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A momentous era in monetary history is finally over: the Federal Reserve has voted to raise interest rates for the first time since 2006. But actually implementing the decision may not be quite so straightforward.

The legacy of the US central bank’s efforts to combat the 2008-09 crisis is a financial system soaked with the Fed’s money, which has in the process neutralised its traditional interest rate tools and necessitated a radical new approach.

The Fed’s New York branch will on Thursday begin to push and pull on its new monetary levers in an attempt to get its main interest rate up by roughly a quarter of a percentage point.* While analysts mostly expect it to go smoothly, the experimental nature of this monetary tightening cycle means it could be a bumpy ride.

“Now comes the hard part,” Credit Suisse analysts Zoltan Pozsar and James Sweeney said in a note on Wednesday. “The financial system has completely changed since the last hiking cycle.”

First, some background. When economists talk about the Fed’s official borrowing rate, they refer to the Fed funds rate, which since late 2008 has been confined to a corridor between zero and 0.25 per cent.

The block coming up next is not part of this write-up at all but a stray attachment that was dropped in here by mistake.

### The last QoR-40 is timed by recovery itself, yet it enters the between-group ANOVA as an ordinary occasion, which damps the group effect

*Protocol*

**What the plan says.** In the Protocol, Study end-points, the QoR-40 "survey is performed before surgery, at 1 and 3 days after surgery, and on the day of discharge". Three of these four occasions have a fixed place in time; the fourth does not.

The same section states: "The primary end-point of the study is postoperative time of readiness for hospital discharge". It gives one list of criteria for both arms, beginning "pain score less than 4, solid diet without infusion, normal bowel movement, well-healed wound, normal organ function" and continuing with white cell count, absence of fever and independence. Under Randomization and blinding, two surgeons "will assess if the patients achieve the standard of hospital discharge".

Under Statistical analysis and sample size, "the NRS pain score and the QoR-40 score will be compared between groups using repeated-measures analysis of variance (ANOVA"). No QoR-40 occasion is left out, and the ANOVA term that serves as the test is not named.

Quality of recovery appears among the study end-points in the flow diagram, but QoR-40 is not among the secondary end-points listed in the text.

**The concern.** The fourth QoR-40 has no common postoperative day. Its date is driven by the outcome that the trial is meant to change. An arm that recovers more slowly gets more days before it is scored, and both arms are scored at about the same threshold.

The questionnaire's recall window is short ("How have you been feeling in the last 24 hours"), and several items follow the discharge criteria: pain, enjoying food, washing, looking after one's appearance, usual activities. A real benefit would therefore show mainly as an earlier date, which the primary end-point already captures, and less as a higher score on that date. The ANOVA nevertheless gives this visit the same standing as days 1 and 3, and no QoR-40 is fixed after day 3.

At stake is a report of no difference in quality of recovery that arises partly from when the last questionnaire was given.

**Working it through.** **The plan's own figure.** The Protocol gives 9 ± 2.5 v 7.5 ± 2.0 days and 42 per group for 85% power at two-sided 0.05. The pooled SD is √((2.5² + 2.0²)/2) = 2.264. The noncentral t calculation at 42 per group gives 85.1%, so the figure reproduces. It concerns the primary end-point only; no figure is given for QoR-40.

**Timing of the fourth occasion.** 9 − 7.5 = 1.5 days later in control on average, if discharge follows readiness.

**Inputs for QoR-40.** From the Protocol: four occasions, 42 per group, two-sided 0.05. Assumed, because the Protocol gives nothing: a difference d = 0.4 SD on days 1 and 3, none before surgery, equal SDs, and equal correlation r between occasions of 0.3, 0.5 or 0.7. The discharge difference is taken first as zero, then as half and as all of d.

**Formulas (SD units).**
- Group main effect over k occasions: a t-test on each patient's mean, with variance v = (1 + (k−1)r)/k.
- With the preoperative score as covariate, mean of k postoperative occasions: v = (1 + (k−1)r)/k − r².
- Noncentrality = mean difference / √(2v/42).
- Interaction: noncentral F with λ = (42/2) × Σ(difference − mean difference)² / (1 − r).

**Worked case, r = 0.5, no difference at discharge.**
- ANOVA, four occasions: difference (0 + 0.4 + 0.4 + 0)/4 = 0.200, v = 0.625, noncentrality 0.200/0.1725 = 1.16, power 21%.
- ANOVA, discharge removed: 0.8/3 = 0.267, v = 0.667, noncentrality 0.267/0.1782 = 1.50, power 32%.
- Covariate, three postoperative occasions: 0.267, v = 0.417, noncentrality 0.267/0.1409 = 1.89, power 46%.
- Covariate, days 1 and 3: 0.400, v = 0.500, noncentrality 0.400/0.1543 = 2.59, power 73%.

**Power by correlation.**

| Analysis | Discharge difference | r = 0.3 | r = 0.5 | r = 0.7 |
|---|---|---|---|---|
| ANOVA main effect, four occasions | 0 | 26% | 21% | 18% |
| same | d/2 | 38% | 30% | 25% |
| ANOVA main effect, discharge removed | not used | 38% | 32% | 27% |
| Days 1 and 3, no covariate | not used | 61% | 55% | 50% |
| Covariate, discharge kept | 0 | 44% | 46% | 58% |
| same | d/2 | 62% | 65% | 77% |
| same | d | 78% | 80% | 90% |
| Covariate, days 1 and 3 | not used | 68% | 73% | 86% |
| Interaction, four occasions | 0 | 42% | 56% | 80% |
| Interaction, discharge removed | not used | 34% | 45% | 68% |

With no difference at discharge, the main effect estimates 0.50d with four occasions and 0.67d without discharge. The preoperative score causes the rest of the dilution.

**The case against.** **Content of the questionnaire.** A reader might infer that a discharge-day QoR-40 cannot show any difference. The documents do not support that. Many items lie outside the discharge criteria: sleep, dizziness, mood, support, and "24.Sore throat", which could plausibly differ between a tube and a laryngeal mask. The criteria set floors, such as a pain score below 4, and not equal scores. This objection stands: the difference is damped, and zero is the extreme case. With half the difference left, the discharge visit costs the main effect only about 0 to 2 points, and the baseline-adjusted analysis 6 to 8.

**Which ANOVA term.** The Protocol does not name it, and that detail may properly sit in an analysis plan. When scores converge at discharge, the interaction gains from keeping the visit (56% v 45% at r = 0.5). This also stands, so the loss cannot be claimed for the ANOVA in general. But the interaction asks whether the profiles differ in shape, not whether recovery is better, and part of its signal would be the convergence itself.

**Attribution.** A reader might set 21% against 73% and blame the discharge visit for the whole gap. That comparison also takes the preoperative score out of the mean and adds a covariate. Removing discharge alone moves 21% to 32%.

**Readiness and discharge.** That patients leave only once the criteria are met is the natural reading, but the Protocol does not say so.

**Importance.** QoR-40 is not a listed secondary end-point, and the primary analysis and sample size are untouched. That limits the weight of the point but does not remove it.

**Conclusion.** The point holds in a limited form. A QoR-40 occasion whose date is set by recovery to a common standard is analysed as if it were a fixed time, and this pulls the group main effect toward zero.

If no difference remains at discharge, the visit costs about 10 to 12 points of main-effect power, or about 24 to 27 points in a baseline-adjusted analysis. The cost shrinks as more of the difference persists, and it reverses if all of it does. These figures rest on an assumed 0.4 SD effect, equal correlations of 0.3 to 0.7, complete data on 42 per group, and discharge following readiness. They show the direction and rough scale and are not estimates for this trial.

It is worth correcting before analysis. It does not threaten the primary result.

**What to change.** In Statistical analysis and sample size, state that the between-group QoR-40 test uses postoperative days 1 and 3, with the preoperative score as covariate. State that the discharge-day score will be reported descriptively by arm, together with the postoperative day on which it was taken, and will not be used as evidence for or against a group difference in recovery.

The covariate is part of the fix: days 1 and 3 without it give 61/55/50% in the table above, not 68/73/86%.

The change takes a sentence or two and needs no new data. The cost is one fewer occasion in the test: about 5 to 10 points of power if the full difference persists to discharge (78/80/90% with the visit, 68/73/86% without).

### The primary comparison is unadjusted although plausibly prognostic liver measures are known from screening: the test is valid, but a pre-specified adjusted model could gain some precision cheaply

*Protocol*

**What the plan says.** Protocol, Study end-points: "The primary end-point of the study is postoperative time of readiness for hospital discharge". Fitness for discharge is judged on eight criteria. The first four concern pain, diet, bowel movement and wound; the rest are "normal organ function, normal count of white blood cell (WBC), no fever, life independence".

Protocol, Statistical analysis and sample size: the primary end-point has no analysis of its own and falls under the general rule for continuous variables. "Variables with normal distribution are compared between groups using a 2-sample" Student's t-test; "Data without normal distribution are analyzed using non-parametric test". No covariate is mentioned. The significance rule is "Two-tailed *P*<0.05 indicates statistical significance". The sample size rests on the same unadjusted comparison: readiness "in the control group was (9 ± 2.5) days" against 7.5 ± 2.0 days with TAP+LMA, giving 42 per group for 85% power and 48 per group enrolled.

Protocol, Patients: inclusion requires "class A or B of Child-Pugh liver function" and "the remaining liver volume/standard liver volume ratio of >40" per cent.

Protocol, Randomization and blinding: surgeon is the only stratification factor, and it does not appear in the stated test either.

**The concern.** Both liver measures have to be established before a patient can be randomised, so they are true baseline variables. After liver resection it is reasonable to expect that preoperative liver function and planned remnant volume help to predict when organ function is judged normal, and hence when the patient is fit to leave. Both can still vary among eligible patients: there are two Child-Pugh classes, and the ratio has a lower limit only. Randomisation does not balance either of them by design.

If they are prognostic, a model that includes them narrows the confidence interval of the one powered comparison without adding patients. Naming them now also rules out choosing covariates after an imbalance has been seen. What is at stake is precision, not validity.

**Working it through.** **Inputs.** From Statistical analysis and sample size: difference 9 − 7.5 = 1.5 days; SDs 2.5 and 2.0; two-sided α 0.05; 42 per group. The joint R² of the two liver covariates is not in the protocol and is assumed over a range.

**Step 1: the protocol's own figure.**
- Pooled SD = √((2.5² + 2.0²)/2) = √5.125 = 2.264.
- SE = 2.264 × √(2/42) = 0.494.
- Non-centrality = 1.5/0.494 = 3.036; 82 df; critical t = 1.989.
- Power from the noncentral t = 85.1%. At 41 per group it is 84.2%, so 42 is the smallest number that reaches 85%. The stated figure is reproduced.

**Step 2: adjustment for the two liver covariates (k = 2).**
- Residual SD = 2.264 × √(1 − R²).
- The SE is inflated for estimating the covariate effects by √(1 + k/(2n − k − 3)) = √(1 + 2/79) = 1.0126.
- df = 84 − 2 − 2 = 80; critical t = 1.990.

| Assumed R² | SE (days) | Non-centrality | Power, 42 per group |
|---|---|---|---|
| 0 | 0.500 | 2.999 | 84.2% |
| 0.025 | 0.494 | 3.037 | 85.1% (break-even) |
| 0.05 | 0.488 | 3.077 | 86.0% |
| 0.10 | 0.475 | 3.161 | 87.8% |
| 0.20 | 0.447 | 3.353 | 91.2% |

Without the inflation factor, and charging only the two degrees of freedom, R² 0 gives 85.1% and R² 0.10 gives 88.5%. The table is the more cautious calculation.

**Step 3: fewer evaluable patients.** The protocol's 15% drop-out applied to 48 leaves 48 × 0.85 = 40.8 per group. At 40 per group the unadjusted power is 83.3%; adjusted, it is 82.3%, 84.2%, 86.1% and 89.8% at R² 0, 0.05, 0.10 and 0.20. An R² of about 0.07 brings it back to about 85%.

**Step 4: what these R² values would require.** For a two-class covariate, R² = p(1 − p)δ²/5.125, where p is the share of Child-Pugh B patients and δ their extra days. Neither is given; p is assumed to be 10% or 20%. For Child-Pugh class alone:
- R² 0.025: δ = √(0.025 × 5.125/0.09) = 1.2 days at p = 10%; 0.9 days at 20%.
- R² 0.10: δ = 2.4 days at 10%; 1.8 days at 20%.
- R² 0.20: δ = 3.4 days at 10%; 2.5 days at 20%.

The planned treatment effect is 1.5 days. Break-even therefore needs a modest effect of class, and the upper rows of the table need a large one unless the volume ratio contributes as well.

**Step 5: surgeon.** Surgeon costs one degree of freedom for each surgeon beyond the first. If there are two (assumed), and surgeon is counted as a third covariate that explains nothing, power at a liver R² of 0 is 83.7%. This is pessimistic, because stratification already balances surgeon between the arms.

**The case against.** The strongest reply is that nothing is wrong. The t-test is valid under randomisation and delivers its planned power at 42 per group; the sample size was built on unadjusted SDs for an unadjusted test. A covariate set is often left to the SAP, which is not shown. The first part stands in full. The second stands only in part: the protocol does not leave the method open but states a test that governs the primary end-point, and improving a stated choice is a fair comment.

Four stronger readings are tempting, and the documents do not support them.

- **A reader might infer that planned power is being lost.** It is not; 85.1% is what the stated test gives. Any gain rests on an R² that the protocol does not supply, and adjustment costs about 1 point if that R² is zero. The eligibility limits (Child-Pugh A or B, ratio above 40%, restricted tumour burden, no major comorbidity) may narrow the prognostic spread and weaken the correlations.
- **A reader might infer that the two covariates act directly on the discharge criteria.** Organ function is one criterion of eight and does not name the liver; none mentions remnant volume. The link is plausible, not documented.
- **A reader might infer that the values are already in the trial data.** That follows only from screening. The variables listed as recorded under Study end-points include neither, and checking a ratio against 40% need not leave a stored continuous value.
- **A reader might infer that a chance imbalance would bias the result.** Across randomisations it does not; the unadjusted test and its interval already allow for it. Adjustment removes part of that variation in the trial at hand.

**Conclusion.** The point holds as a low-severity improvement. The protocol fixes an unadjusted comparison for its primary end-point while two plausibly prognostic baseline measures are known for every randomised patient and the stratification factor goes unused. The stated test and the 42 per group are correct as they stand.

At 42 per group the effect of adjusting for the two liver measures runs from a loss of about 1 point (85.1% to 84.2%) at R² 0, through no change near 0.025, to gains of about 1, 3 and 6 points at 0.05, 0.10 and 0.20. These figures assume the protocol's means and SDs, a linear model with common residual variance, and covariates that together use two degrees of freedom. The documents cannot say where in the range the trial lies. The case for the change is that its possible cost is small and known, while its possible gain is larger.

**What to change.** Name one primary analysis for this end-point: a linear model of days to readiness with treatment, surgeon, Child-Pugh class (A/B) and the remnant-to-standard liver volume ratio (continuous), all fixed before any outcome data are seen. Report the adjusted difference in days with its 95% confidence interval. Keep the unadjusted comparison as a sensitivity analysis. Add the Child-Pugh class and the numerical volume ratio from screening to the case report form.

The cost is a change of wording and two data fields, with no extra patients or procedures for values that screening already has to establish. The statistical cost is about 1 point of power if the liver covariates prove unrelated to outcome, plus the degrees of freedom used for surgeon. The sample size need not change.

Here is a chart that shows the overnight Fed funds rate over the past decade. There were some loopy moves around the financial crisis, but generally the central bank has kept control of the rate.

The Fed funds rate sets a benchmark for the cost of credit that ripples through markets and guides borrowing costs for everyone in the US (and much further afield). But the Fed’s crisis-fighting has stymied the old-fashioned way of lifting interest rates.

Historically, the Fed has set interest rates by controlling how much money there is sloshing around in the Fed funds market. If it wanted to lift rates the Fed sucked funds out of the system by selling some of the Treasuries it had in storage, and charging the banks’ accounts at the Fed. When it lowered interest rates it pushed money into the market by buying Treasuries and debiting money to banks.

Yet quantitative easing by the Fed entailed buying massive amounts of bonds from banks and crediting their accounts at the Fed with new money — so the financial system is now awash with surplus Fed funds.

Here’s a chart that shows how the excess reserves have exploded in recent years. That little dimple in 2001 is when the Fed pumped extra money into the system following the 9/11 terrorist attacks.